Between 1950s and the 1980s one found a cinema in virtually every area of Karachi: North Nazimabad, Saddar, Korangi, PECHS, Drigh Road (now Shahra-e-Faisal). Movies were doing their silver jubilee followed by golden and platinum jubilee. Not just Urdu films but English ones too. Raiders of the Lost Ark had cinemas running to full capacity with bookings running into weeks. Special showings were held for leading politicians and their families, one example being of ‘Lawrence of Arabia’ for Field Martial Ayub and his Cabinet in 1962 in Bambino.

It was after the 1980s that the decay started setting in. As cinemas went out of business, they were converted into auditoriums or wedding halls, plazas and office buildings. Someone wrote and I cannot say if the numbers are correct, “In 1980, before Zia Pakistan had over 600 screens. So it will take two, maybe three decades before Pakistan gets a respectable number of screens to support our film industry once more.” It is a fact though that state policies affect the entertainment sector, the arts and crafts. That the policies of state impact all arenas of life is a foregone conclusion.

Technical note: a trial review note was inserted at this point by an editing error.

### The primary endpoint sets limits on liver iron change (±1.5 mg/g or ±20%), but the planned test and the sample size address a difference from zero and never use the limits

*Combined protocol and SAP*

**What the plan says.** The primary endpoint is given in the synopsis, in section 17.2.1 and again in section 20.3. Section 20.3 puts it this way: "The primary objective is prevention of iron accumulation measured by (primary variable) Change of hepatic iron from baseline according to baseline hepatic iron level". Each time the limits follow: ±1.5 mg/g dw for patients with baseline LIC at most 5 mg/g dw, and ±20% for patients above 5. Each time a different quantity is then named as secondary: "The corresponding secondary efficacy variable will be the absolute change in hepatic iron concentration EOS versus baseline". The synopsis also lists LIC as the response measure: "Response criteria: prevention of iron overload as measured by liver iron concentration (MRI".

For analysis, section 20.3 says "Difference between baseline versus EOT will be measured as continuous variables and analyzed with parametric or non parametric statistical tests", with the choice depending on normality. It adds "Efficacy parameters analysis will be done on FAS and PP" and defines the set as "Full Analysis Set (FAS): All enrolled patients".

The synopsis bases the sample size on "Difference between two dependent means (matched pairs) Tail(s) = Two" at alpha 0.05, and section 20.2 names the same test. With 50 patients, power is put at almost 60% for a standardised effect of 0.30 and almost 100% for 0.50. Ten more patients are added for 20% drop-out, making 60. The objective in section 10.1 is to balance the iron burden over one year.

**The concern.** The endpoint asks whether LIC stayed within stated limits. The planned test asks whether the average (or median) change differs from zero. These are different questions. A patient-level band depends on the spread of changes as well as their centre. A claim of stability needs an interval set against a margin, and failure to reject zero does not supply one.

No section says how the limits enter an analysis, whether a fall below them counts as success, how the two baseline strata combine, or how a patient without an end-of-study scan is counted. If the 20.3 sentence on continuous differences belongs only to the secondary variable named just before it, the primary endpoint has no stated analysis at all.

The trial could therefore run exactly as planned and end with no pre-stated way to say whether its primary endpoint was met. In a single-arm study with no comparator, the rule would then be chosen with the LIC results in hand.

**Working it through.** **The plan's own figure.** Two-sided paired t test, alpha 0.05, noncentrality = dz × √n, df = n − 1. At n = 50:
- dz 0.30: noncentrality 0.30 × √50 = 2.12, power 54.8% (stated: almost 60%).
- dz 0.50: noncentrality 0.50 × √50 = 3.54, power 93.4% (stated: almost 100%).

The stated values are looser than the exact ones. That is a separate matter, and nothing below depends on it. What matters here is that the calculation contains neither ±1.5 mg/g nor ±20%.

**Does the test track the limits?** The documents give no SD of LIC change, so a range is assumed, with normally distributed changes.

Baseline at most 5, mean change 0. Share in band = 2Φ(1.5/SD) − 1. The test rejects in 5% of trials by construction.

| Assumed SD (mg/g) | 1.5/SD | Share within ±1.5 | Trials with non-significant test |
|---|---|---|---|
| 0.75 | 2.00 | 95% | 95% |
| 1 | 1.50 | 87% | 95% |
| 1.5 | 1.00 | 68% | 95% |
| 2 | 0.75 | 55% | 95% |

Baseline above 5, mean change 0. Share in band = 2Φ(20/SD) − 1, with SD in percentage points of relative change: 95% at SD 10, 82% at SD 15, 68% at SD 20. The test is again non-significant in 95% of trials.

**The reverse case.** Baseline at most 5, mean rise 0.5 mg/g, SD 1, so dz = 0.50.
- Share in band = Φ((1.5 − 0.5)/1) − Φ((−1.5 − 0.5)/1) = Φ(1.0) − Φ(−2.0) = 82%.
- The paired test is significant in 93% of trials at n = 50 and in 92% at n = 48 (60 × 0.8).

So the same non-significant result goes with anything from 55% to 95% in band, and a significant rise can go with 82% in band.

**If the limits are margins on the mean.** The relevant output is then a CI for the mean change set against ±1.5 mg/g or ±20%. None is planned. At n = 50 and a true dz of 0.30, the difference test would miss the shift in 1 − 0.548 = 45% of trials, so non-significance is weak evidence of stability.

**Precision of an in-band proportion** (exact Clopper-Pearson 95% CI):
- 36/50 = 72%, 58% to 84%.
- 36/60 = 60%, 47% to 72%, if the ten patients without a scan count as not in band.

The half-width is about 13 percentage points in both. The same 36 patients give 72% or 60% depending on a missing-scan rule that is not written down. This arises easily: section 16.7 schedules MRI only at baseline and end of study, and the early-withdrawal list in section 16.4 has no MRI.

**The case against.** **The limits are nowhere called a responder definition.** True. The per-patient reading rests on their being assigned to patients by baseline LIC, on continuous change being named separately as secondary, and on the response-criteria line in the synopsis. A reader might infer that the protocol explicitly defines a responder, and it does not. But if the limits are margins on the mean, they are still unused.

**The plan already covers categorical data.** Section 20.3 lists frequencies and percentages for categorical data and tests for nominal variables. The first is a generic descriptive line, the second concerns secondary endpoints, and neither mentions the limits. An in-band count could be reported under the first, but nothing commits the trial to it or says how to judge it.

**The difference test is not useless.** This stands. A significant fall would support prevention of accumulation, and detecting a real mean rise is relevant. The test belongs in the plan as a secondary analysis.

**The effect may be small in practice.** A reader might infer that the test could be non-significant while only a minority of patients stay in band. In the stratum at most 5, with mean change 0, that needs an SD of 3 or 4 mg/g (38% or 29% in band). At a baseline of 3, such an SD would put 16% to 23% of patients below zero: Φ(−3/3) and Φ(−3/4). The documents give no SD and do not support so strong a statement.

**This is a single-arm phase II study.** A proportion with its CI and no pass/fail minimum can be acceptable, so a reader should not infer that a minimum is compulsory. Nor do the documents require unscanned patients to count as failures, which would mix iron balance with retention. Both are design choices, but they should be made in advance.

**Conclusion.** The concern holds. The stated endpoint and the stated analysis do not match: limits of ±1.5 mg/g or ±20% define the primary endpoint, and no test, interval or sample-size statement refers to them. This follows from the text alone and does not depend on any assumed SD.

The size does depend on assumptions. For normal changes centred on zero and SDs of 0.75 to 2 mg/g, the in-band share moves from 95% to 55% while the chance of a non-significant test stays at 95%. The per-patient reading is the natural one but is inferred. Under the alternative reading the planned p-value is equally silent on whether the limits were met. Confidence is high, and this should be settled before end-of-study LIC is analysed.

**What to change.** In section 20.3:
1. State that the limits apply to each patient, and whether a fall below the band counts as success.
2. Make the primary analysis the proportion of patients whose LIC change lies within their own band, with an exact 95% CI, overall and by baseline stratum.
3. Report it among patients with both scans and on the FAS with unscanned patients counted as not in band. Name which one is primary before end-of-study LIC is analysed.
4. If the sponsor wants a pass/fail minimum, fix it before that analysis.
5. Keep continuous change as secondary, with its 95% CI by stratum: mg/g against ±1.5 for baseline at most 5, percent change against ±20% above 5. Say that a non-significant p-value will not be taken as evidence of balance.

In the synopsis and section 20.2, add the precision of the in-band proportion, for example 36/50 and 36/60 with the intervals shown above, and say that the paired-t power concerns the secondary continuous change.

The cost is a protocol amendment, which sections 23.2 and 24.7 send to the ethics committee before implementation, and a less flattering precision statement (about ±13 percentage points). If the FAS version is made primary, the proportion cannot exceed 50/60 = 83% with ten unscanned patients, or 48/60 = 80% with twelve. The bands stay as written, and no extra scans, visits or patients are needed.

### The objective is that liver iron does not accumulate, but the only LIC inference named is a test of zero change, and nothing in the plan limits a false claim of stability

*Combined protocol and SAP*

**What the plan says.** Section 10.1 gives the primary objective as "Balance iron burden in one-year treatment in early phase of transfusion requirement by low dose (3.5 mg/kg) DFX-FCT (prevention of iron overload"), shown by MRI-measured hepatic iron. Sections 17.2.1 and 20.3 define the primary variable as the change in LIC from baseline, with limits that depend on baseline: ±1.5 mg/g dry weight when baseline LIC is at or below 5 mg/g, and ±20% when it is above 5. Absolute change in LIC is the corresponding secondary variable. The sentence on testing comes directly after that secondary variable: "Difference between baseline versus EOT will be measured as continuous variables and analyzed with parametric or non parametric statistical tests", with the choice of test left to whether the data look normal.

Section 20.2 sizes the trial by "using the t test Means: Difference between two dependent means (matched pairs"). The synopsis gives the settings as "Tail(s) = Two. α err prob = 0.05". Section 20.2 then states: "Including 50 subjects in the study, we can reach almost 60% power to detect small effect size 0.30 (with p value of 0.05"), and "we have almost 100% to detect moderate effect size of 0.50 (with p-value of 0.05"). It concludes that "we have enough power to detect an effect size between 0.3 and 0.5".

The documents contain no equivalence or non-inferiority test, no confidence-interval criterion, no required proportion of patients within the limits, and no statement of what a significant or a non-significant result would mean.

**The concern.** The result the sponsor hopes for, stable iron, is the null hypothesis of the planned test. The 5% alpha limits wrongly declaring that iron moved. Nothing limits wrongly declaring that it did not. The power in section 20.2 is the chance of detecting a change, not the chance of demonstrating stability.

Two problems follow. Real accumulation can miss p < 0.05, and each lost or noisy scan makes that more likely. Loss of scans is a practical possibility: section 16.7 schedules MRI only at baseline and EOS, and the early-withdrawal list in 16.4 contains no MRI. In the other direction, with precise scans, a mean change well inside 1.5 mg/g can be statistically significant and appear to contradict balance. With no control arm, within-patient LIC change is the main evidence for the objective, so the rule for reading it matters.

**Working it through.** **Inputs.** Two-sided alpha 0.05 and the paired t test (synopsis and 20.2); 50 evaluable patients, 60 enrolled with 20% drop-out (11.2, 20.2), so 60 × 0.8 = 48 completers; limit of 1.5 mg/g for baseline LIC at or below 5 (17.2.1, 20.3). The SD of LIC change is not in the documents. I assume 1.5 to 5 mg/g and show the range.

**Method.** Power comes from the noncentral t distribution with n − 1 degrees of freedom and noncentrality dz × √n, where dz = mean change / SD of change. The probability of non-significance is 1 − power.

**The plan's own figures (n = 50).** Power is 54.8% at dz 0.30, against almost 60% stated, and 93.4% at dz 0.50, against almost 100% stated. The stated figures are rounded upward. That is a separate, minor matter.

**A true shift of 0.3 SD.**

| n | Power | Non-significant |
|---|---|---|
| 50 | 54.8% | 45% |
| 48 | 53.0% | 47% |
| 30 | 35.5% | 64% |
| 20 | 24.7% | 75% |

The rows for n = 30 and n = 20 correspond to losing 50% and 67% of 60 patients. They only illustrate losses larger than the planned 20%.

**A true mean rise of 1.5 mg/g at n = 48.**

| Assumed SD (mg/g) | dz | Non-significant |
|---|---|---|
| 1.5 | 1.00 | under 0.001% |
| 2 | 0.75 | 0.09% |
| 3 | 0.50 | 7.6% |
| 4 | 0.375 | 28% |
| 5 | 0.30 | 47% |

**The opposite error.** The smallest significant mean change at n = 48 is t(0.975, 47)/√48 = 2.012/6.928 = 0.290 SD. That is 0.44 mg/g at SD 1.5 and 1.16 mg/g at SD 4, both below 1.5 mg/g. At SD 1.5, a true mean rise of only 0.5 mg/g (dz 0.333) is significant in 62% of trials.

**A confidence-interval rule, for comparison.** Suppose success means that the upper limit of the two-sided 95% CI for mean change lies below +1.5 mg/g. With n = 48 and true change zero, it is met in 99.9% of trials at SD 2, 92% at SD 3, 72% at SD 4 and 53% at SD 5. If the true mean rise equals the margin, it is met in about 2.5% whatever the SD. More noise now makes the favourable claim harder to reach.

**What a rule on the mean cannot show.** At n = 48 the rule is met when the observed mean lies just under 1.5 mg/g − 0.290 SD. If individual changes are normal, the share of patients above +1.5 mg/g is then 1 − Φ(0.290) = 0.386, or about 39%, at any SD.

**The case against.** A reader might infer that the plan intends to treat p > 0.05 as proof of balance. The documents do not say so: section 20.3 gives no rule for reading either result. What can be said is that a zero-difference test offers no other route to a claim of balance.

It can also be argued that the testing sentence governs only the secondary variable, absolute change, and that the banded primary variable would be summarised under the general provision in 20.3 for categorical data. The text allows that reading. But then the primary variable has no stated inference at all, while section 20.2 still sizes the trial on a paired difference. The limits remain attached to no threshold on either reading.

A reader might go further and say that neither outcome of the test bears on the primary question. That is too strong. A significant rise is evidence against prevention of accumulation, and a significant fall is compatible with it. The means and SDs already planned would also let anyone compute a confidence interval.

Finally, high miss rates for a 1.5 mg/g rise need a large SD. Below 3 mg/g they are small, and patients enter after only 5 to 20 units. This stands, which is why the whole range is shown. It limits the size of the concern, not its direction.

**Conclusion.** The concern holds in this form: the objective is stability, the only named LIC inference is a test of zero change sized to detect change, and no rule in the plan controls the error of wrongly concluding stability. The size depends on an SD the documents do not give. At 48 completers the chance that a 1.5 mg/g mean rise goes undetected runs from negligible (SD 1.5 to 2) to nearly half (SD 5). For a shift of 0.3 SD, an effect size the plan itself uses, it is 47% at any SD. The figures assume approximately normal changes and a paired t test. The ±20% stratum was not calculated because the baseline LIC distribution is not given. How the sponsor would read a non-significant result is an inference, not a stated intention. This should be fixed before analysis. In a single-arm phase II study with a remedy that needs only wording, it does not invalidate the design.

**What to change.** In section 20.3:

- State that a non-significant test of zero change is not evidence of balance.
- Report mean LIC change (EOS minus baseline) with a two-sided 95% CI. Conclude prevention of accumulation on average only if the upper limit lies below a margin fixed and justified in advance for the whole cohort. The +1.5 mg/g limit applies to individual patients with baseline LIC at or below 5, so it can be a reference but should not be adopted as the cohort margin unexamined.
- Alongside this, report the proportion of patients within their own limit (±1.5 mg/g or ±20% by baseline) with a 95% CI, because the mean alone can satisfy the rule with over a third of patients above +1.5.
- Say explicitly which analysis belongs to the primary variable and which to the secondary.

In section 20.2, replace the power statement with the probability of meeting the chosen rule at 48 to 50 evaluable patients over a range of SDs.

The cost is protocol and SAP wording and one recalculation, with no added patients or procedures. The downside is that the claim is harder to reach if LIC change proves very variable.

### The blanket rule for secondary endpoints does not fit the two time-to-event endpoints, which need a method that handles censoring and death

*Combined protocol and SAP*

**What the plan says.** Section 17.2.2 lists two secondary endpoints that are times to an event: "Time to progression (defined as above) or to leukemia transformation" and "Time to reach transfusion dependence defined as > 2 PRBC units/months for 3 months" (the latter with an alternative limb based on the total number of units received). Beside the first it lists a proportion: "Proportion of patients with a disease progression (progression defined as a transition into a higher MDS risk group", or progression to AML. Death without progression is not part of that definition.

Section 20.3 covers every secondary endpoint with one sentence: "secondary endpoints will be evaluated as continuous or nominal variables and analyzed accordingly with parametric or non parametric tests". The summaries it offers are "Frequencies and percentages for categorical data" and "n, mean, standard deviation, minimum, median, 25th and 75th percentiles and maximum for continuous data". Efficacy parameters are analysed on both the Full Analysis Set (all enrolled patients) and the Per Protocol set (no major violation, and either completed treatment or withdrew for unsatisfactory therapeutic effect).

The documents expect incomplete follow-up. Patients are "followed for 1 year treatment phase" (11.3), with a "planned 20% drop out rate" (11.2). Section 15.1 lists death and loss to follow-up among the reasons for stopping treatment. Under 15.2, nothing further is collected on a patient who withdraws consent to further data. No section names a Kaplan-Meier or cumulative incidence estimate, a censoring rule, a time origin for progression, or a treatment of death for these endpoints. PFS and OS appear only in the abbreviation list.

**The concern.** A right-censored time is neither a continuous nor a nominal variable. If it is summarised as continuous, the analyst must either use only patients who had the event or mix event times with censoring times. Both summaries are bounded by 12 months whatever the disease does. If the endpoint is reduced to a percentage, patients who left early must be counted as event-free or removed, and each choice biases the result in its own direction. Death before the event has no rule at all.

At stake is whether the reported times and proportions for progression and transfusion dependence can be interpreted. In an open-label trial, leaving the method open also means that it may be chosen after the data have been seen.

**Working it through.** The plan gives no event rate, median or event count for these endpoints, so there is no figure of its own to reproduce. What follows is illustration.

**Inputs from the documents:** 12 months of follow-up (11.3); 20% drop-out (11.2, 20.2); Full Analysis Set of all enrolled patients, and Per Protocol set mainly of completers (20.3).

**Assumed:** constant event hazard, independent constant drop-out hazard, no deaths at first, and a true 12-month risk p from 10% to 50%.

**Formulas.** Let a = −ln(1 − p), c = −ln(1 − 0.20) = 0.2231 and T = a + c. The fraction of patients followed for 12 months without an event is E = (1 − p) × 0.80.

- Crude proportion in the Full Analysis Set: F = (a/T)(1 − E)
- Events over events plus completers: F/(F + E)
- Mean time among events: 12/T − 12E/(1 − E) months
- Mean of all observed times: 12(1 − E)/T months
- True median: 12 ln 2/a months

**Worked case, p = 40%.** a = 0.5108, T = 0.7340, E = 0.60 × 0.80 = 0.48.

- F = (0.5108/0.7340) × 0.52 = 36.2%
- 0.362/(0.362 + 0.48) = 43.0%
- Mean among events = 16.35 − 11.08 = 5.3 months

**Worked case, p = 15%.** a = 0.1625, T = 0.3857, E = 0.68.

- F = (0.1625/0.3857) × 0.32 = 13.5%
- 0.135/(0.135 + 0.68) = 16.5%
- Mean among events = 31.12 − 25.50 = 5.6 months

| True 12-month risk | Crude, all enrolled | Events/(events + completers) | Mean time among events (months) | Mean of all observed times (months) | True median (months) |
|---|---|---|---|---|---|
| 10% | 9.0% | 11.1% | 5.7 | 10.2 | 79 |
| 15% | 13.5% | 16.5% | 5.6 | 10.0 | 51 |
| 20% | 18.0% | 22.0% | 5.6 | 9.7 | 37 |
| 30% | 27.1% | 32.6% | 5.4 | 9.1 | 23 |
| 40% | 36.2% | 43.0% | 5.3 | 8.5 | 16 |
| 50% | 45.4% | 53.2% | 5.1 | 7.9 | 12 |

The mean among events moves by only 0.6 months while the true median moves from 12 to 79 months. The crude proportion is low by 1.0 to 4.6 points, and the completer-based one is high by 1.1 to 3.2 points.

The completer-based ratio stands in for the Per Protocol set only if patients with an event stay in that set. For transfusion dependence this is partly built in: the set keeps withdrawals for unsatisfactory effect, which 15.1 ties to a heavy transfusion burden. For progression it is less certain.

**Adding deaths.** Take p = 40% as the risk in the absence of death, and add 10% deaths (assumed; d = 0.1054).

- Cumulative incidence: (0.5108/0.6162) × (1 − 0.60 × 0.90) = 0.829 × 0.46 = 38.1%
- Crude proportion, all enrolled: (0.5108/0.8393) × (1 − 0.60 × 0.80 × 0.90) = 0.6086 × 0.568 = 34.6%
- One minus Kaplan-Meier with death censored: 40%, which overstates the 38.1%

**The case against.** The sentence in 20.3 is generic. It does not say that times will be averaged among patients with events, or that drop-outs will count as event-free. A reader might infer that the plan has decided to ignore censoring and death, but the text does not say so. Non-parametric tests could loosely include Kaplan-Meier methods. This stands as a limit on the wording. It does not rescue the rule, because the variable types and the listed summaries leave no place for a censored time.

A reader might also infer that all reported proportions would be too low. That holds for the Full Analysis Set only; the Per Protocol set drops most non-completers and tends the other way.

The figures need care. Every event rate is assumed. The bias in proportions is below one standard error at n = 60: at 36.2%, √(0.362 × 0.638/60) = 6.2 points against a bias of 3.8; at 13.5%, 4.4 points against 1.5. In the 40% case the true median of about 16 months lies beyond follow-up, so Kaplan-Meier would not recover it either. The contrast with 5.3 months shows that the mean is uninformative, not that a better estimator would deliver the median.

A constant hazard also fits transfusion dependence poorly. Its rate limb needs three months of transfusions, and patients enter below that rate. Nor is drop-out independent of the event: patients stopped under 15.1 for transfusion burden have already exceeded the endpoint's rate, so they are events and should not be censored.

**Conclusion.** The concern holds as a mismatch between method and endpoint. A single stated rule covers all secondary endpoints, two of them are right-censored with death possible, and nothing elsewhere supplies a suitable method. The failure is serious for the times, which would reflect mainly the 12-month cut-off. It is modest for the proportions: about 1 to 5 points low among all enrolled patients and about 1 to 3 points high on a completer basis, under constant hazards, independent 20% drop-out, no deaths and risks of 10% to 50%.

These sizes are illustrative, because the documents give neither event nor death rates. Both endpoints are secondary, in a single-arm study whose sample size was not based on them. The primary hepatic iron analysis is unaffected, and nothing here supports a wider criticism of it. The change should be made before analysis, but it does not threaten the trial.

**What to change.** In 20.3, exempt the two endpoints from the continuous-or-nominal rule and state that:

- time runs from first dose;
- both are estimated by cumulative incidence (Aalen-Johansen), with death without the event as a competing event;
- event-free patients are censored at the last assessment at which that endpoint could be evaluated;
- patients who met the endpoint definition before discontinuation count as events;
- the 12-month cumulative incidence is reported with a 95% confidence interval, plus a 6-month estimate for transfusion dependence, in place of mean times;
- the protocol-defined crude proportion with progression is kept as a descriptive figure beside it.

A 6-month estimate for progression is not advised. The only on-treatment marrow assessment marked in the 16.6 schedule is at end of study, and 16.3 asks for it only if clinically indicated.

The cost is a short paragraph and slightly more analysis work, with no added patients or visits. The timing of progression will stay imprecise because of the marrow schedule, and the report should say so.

Who can forget the brilliance of larger than life actors of yesteryears from our silver screen? The ‘King of Comedy’ Lehri, who ruled the screen for three decades, was not only proud winner of the Nigar Award for nearly a dozen Lollywood films but was also awarded a monthly income by Mohtarma Benazir Bhutto in her first tenure. His performance in master pieces like ‘Tum Milay Piyar Mila’, ‘Naukar’ and others pale others into oblivion.

When one talks of the heroes of our silver screen, the first one that springs to my mind is our Chocolate Hero and my personal favourite Waheed Murad. 1966 saw his rise to super stardom with his maiden film Armaan. The film made it to platinum jubilee in Karachi, becoming the first flick in Urdu to do so. Starring with another heartthrob of our film industry, the evergreen Zeba, Waheed Murad was there to stay. His song from his filmSaheli sung by legendry Amanat Ali Khan with the lyrics ‘Aankhain ghazal hain aap ki aur hont hain gulab’, and music composed by M Ashraf, remains a favourite to this date.

Zeba was and remains an icon of classic beauty and grace. Her first golden jubilee film was Taubah and her last was Mohabbat Ho Toh Aisee in 1989. Named Shaheen by her parents, Zeba was the name that she adopted for films. Her pairs with both Waheed Murad and Kamal were hot favourites with her admirers. Her film Heera Aur Pathar remains a classic to this day.